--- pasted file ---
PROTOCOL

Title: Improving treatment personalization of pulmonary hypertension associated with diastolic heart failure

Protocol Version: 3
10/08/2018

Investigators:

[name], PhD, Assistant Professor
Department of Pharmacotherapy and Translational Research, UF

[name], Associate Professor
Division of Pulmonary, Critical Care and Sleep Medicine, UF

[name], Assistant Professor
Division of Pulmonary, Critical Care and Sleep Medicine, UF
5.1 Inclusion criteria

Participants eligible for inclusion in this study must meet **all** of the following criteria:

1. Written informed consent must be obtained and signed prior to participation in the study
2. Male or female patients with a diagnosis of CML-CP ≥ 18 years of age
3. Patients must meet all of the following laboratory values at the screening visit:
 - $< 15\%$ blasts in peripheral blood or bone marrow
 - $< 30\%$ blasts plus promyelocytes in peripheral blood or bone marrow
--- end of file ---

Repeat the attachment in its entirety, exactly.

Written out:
PROTOCOL

Title: Improving treatment personalization of pulmonary hypertension associated with diastolic heart failure

Protocol Version: 3
10/08/2018

Investigators:

[name], PhD, Assistant Professor
Department of Pharmacotherapy and Translational Research, UF

[name], Associate Professor
Division of Pulmonary, Critical Care and Sleep Medicine, UF

[name], Assistant Professor
Division of Pulmonary, Critical Care and Sleep Medicine, UF
5.1 Inclusion criteria

Participants eligible for inclusion in this study must meet **all** of the following criteria:

1. Written informed consent must be obtained and signed prior to participation in the study
2. Male or female patients with a diagnosis of CML-CP ≥ 18 years of age
3. Patients must meet all of the following laboratory values at the screening visit:
 - $< 15\%$ blasts in peripheral blood or bone marrow
 - $< 30\%$ blasts plus promyelocytes in peripheral blood or bone marrow